Grandmothers who smoked while they were pregnant are more likely to have grandchildren with asthma - even when mothers did not smoke during pregnancy, according to new research.
The fact that tobacco use affects genetic activity is widely known.
And the fact that parents' behavior before conception can influence gene expression is emerging: A man's weight at the time of conception can increase the likelihood of the child becoming overweight, suggests recent research, and what women eat just before conceiving can change a child's DNA for life.
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Now it appears that, on a genetic level, these behavioral influences can extend back another generation.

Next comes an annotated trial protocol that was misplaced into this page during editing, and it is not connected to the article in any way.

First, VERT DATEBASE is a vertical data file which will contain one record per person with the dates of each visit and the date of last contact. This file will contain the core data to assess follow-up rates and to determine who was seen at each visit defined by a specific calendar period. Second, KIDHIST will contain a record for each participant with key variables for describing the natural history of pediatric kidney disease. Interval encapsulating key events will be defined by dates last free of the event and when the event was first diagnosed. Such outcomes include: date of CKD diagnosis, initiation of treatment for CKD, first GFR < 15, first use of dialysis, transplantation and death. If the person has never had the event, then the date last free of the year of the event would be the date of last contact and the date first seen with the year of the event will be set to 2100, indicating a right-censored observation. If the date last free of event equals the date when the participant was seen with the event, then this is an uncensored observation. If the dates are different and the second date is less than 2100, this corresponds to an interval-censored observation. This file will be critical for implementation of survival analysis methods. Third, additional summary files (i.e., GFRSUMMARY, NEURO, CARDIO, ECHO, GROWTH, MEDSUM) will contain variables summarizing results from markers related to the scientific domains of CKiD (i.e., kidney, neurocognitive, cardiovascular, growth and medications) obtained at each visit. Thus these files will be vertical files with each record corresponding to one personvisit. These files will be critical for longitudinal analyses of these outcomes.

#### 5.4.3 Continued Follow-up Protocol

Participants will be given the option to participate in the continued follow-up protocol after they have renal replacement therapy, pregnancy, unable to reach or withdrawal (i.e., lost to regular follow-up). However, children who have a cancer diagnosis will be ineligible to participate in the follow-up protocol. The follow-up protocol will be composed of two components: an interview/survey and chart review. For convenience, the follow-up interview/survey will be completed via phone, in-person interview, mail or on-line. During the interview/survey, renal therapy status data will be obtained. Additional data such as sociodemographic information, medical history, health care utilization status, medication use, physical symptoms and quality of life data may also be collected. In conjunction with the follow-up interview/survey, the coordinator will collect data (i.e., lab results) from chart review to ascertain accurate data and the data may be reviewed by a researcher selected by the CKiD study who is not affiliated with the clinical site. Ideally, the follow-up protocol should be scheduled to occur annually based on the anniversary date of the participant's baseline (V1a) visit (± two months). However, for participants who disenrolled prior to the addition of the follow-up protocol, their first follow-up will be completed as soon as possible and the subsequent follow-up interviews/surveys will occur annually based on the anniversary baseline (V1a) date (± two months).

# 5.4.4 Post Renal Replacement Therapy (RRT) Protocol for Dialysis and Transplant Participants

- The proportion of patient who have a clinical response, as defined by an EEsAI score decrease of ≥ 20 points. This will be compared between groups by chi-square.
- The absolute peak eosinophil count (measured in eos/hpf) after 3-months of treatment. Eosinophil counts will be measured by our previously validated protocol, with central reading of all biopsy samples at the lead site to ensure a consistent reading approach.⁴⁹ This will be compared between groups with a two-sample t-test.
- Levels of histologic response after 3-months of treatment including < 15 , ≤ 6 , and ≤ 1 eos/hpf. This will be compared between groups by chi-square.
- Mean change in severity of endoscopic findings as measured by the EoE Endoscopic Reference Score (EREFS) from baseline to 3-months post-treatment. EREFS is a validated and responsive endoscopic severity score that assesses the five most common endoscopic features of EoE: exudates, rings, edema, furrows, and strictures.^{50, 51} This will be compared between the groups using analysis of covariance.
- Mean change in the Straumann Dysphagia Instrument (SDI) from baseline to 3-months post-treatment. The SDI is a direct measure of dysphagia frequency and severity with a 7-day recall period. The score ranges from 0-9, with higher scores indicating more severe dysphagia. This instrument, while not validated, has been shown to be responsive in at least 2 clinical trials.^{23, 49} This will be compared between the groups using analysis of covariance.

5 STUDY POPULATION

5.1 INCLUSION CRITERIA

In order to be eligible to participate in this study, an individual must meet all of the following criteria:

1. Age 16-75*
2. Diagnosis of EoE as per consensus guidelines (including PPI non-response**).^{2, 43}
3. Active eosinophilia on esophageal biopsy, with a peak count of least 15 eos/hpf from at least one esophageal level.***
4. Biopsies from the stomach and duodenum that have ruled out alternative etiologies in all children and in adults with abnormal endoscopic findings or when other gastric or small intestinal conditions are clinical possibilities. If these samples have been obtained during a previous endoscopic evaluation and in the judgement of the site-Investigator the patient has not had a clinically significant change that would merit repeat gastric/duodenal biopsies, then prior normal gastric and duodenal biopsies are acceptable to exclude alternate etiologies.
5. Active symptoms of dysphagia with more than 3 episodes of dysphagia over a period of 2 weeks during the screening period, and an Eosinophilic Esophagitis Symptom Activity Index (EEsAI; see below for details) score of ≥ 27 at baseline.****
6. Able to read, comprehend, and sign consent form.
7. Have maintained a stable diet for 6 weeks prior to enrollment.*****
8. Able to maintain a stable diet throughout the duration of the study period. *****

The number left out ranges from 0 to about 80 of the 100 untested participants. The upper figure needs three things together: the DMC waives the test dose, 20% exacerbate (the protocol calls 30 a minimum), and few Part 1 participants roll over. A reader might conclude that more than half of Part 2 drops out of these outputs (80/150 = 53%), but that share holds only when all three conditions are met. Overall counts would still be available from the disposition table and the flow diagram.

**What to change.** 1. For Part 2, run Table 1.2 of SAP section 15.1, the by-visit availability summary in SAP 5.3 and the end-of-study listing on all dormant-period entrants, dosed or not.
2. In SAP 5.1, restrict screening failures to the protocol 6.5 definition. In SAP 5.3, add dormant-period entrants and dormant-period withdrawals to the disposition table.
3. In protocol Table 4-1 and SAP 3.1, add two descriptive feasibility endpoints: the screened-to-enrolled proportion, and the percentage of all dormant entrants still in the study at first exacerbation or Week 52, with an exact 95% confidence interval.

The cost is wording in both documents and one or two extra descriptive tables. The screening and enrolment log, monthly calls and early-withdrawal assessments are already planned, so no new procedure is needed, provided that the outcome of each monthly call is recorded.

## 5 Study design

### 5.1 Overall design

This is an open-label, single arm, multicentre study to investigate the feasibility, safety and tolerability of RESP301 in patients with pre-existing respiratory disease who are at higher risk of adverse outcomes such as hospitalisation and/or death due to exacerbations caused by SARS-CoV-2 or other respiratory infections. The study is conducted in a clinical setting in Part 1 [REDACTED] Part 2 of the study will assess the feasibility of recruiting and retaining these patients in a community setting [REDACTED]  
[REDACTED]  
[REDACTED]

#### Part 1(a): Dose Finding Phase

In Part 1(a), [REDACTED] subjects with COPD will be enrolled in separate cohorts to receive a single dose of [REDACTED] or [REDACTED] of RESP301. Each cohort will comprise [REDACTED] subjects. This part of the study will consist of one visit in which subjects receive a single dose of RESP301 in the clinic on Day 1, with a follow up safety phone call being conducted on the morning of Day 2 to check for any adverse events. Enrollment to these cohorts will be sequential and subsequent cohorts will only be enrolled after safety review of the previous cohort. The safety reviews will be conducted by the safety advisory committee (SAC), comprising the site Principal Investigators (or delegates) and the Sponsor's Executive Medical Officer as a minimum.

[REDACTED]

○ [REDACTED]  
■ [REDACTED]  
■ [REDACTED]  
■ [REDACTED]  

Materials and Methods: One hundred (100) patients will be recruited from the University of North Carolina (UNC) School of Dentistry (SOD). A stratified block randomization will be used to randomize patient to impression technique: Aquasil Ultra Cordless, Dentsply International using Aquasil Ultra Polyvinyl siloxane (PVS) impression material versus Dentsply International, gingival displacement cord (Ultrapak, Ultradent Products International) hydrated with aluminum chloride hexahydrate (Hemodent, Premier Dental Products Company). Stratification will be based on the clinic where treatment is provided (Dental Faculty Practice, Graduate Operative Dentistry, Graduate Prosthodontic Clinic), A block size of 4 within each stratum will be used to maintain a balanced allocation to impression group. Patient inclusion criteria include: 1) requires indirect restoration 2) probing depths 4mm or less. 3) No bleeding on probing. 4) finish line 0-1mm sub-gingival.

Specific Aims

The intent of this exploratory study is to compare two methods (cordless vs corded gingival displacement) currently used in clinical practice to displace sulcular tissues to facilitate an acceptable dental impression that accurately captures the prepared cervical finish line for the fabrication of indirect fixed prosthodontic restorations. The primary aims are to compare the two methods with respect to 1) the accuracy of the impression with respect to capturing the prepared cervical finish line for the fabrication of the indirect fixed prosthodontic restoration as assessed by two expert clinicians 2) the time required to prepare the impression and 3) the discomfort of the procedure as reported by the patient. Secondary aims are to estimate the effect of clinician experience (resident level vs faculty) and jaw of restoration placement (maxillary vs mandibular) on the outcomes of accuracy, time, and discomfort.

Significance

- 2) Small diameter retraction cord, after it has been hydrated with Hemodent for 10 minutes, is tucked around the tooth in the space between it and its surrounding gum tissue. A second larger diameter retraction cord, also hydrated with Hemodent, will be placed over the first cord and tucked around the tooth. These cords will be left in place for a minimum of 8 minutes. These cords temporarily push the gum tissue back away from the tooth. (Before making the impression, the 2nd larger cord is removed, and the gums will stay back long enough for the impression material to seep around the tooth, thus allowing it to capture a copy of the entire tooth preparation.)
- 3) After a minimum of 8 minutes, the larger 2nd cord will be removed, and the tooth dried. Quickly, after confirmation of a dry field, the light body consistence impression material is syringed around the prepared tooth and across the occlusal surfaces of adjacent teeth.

Children whose grandmothers smoked while pregnant with their mothers – even when their mothers did smoke while pregnant - were 10 to 22 percent more likely to have asthma. The data was gathered from nearly 45,000 grandmothers and over 65,000 grandchildren in Sweden.
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Rates of asthma have been soaring in recent decades, and this new information can also help asthma researchers better understand "risk from exposures in previous generations," study author Caroline Lodge said in a release.
The next step is to study the sins of the (grand)fathers, say the researchers: Would the same thing happen if a grandfather smoked at the time of conception?